Is there a “good” social network? If so, which one?
If not, what’s the way forward in 2020 for companies and brands to leverage the social internet to connect with and serve customers?
As social networking grows increasingly sour, maybe the only “good” social network is no social network.
The social media-using public (which numbers somewhere between two and four billion people, depending on whom you ask) is divided up into dozens or even hundreds of impenetrable walled gardens. Users who use Twitter exclusively are blind to what’s happening on Facebook. Facebook-only users have no idea what’s going on with TikTok. And so on with dozens of social sites.
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Brands seeking to connect with consumers are stymied by sites like Facebook, which sever that connection through algorithmic control of News Feeds. Pay through the nose, and you might reach a low two-digit percentage of the customers who followed your Page to stay in touch. Fail to pay, and you could be looking at a less-than-two-percent access rate.
Maintaining a productive social presence is getting increasingly problematic.
The problem with Facebook and Twitter
Facebook’s growth appears to have plateaued or declined in the U.S., Canada and Europe. Twitter reported even bigger declines this year. Bots, many of which are state-sponsored and exist for using disinformation for causing social division, continue to plague social sites like Twitter, despite huge effort by the company to eliminate them. Facebook recently removed 583 million fake accounts that, until the removal, were engaging as and with real users.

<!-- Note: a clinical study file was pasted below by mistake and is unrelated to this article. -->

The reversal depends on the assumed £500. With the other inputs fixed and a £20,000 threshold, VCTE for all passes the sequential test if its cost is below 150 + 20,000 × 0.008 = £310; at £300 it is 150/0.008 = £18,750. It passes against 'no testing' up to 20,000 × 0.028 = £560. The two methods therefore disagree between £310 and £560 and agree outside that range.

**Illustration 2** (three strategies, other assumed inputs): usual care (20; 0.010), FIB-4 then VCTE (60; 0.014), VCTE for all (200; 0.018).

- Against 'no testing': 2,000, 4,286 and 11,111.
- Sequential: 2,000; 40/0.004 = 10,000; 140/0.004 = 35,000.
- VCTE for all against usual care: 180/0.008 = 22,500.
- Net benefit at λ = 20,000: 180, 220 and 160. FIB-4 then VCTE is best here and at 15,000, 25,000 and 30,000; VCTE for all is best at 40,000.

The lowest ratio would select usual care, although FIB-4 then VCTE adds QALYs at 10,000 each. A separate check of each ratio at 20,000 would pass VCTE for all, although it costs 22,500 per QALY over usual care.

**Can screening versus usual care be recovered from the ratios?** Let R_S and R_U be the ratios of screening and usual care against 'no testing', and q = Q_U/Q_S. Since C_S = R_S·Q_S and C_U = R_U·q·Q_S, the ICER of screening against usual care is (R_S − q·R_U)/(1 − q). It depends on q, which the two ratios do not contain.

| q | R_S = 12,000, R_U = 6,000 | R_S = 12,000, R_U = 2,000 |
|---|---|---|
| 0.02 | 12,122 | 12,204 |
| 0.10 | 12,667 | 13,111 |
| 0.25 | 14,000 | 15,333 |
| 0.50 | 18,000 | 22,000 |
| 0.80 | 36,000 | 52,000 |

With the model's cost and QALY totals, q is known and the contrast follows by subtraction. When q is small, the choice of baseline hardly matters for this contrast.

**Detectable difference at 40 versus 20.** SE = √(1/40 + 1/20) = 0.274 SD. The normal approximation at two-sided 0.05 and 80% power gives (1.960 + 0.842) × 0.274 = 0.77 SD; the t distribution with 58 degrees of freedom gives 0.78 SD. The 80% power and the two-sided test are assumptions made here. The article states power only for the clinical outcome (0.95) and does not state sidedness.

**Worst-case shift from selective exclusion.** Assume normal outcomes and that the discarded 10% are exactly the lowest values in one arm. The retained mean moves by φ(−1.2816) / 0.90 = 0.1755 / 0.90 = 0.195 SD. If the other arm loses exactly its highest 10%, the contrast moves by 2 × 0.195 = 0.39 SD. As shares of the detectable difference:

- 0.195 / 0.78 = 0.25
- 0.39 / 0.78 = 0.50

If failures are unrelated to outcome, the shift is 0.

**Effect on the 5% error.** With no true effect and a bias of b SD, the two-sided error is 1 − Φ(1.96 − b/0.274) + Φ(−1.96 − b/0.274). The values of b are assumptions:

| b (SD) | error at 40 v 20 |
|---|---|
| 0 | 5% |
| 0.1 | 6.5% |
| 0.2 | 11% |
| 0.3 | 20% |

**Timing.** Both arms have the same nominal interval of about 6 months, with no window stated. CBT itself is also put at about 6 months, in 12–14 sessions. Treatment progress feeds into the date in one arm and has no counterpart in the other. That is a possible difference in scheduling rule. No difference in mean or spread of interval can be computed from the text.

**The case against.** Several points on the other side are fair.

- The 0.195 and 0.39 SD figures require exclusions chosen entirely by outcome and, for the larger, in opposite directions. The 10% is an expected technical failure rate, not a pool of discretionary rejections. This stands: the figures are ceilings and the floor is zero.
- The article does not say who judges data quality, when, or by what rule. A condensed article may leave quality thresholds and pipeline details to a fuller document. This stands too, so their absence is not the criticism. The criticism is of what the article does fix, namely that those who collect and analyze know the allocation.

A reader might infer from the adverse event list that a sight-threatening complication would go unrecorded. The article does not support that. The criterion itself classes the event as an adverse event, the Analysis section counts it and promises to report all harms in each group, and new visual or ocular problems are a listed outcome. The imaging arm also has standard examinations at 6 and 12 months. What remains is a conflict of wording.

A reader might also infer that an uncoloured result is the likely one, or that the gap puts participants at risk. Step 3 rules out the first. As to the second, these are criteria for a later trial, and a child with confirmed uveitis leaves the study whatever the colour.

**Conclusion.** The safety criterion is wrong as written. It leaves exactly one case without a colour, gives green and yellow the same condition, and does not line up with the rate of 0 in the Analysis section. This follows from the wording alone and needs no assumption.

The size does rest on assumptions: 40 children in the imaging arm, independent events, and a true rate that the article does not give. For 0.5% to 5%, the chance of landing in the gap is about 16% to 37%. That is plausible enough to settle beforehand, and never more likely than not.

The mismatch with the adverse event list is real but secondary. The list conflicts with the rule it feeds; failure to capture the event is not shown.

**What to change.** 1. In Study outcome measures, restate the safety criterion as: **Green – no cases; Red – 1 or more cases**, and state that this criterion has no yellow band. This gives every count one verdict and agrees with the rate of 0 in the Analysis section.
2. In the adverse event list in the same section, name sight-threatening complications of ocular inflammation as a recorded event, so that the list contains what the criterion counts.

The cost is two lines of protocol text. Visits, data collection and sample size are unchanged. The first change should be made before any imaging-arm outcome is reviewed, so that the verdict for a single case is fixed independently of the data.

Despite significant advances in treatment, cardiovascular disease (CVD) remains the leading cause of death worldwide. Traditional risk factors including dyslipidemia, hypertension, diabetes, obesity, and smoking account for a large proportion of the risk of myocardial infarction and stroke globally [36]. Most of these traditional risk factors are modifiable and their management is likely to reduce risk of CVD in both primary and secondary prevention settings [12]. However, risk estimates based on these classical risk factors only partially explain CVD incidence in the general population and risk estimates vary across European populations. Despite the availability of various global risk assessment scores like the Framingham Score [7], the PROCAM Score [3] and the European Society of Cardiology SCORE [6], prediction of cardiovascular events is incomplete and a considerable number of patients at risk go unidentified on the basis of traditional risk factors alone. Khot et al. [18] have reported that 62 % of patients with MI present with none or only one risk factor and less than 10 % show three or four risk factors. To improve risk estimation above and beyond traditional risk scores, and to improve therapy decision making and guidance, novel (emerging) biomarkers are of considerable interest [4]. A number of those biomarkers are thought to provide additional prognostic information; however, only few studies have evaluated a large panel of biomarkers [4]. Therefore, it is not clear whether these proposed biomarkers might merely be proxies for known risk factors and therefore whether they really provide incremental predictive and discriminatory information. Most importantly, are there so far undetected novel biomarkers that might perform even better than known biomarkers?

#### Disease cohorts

Social media is partly blamed for growing political division and social strife, and the problem is getting so bad that brands need to increasingly wonder if social sites are a “bad neighborhood” they don’t really want to be associated with.
The one “bright spot” for social user growth is TikTok, which (after spending a billion dollars on mostly Facebook and Instagram advertising) is alone in marking meteoric user growth. The social network, called the second coming of Vine, involves 15-second algorithmically sorted videos with user comments at the bottom. TikTok algorithms favor memes, music-related videos and frivolous-but-addictive videos that emphasize body-language communication and humor.